Traditional Turkish Houses in Mostar, remains of Ottoman period


Many remains of the Ottoman period in Bosnia and Herzegovina are still fully preserved; such is the case with the picturesque Ottoman houses in Mostar.

Tour Guide Mostar brings you three traditional Ottoman houses in Mostar.

  1. Kajtaz House

The Kajtaz house belongs to urban residential architecture of the Turkish period. This is probably the most beautiful residential complex with a house for men and a house for women. High walls protect it from the sun and prevent the views from outside. This house was built from stones and wood.

The floors in the rooms are covered with valuable carpets and there is a library with numerous valuable books written in Arabic.

Today the house is open for visitors.

  1. Bišćević House

The Bišćević House is locally called “Bišćevićev ćošak”. The house dates back from the 1635. and it is located in the Bišćević street, on the bank of the Neretva river.

The house has a ground floor and one floor above where the divanhan room is located. In the courtyard there is one separated room which served as a kitchen.

The courtyard represents the typical Bosnian avlija, which was a symbol of family life, culture and heritage. For a long time, avlija was a mirror of the culture and work habits of the host and hostess. If the place exuded freshness, peace and purity, it was a sign that hosts were virtuous people. In case you have missed it, read the whole story about Avlija, the house courtyard full of Bosnian tradition.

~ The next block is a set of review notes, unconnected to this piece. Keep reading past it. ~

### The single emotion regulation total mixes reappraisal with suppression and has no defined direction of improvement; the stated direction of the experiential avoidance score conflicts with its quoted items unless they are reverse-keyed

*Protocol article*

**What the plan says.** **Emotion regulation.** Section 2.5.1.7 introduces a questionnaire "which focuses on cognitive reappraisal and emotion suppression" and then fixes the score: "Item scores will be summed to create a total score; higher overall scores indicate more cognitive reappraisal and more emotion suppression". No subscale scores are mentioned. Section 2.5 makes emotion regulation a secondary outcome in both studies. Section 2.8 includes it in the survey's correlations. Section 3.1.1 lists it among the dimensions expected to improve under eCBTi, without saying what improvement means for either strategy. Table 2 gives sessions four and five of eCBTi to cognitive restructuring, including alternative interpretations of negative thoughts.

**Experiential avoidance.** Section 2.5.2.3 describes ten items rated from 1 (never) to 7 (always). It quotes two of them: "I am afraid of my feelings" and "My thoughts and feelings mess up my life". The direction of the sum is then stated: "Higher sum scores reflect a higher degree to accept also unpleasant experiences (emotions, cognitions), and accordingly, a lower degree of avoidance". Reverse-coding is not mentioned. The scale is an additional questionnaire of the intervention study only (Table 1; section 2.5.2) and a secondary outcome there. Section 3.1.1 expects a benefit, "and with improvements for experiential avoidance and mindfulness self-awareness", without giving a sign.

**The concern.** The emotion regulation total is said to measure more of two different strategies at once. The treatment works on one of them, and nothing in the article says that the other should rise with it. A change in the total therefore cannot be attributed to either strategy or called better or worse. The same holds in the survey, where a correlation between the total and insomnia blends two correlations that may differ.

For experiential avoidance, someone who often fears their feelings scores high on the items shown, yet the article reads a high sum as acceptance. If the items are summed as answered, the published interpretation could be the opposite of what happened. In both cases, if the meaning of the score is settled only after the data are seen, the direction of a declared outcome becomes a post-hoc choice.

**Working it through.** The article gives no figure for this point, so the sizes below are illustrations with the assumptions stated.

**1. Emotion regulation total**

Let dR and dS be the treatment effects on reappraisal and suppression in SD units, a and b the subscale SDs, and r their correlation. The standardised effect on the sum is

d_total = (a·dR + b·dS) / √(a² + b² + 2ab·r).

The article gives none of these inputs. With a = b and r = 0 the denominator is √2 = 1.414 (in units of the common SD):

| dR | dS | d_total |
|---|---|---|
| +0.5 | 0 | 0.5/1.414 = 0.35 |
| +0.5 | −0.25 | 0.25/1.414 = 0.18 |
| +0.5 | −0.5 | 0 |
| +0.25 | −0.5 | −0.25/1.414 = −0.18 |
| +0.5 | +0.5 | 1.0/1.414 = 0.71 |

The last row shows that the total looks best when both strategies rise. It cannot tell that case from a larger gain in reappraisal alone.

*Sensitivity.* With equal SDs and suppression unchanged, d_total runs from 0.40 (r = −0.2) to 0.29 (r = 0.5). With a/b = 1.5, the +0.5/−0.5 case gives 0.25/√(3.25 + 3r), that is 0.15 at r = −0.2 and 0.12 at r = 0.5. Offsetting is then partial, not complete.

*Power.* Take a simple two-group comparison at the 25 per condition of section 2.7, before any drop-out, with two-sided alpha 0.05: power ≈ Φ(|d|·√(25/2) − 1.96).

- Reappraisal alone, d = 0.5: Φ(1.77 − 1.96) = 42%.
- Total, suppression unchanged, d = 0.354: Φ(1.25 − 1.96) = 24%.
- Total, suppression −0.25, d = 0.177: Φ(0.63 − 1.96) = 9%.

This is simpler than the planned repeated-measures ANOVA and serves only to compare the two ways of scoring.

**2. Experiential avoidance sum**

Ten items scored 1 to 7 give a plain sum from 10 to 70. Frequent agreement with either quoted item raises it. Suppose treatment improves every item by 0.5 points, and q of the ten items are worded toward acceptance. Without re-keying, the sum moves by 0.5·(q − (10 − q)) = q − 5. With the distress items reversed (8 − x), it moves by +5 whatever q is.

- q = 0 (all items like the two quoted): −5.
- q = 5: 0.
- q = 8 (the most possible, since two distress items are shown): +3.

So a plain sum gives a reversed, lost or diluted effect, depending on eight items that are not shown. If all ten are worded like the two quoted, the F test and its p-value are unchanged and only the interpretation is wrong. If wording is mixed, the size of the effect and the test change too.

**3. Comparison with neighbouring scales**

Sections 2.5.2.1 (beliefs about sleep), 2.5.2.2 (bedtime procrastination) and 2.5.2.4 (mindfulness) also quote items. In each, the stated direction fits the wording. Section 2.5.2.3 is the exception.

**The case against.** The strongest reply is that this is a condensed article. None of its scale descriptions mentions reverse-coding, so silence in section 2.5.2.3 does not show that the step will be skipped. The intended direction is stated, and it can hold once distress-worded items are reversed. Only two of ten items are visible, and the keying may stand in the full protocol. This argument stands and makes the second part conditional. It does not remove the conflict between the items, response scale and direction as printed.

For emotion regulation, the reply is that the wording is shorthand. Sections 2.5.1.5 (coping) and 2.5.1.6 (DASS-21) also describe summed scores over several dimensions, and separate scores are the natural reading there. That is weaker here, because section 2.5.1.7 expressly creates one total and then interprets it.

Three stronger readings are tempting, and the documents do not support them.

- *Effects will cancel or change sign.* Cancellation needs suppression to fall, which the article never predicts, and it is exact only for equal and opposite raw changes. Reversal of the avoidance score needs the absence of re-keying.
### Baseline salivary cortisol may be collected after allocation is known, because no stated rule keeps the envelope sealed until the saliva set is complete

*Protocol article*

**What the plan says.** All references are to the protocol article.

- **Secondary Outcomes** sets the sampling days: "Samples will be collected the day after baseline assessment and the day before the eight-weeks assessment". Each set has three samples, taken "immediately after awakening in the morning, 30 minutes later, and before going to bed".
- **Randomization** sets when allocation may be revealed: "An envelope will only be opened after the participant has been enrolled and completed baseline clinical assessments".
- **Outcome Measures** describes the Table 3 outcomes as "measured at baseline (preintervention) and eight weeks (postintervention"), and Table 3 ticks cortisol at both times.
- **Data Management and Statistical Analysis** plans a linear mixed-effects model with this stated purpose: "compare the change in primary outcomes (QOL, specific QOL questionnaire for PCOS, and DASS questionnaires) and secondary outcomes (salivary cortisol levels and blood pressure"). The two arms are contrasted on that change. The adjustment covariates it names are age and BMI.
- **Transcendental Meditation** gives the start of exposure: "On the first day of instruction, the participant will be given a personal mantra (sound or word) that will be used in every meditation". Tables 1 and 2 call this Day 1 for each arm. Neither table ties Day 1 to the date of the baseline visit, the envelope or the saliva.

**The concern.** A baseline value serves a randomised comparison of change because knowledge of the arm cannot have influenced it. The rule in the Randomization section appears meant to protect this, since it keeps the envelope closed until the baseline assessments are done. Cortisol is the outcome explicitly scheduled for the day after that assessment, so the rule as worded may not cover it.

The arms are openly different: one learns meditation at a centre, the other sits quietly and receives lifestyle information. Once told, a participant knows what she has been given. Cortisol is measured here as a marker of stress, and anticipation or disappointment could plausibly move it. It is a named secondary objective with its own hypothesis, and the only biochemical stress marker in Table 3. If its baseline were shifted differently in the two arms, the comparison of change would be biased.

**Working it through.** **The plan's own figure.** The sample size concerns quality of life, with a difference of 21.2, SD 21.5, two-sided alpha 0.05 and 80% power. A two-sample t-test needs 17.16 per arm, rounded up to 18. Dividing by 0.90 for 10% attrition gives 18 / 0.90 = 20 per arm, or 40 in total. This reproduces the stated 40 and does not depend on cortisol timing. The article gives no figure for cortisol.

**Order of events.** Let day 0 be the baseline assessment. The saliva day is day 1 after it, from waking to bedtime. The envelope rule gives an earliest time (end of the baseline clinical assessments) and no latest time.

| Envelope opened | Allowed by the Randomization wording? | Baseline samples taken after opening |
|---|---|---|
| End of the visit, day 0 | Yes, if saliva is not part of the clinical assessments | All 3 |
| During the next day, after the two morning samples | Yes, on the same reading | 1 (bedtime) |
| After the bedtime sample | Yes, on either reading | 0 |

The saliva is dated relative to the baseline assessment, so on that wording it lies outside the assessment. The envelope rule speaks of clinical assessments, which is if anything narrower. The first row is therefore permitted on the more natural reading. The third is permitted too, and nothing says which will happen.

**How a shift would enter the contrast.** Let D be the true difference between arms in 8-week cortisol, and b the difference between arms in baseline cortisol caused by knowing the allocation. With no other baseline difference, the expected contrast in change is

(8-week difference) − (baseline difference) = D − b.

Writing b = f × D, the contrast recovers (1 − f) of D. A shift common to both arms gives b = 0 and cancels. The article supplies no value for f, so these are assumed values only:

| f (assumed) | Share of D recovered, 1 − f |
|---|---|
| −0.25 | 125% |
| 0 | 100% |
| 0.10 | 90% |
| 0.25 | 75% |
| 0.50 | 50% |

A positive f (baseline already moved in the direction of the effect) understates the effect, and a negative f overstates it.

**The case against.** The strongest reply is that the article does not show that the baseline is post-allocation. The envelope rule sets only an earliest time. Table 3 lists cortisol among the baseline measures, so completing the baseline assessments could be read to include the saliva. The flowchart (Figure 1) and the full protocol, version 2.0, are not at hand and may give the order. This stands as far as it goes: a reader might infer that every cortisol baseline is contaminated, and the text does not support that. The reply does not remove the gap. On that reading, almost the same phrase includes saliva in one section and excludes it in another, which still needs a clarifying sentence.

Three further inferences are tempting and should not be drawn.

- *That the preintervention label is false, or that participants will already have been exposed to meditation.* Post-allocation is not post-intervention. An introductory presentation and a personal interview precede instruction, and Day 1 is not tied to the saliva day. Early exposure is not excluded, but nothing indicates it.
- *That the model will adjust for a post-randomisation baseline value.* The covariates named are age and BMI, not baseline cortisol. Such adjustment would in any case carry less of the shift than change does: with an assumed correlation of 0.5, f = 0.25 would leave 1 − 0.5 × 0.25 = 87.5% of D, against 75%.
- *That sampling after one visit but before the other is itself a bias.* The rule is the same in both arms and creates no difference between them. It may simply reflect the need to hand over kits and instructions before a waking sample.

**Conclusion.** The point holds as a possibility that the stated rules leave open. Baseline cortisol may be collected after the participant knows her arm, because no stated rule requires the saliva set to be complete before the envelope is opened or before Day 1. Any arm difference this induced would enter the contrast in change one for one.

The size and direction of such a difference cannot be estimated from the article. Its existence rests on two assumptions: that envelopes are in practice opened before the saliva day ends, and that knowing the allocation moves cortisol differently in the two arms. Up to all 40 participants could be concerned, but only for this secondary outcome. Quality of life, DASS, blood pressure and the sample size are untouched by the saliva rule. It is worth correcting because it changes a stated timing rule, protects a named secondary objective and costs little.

Today this house is considered as one of the Bosnian national monuments.

  1. Muslibegović House

The Muslibegović House is also Bosnian national monument. The Muslibegovics represent a noble lineage in Hercegovina, a where its members were governors for many centuries.  Members of this noble family establish themselves in Mostar at the end of the 17th century following the fall of  Herceg-Novi the to the Venetians in 1687.  At that time, the Muslibegovic is owned property all over Herzegovinia and continue to exert substantial influence over social and political affairs in the region.

The monument complex includes a residential building and two courtyards, including the surrounding walls with entrance gateways, and movable property. Some of its most valuable exhibits include the manuscript of the Qur’an made by Sami (a pupil of Hajji Hafiz Muhamed Sevkije), levhas from 1855, and a decorated sabre from 1866.

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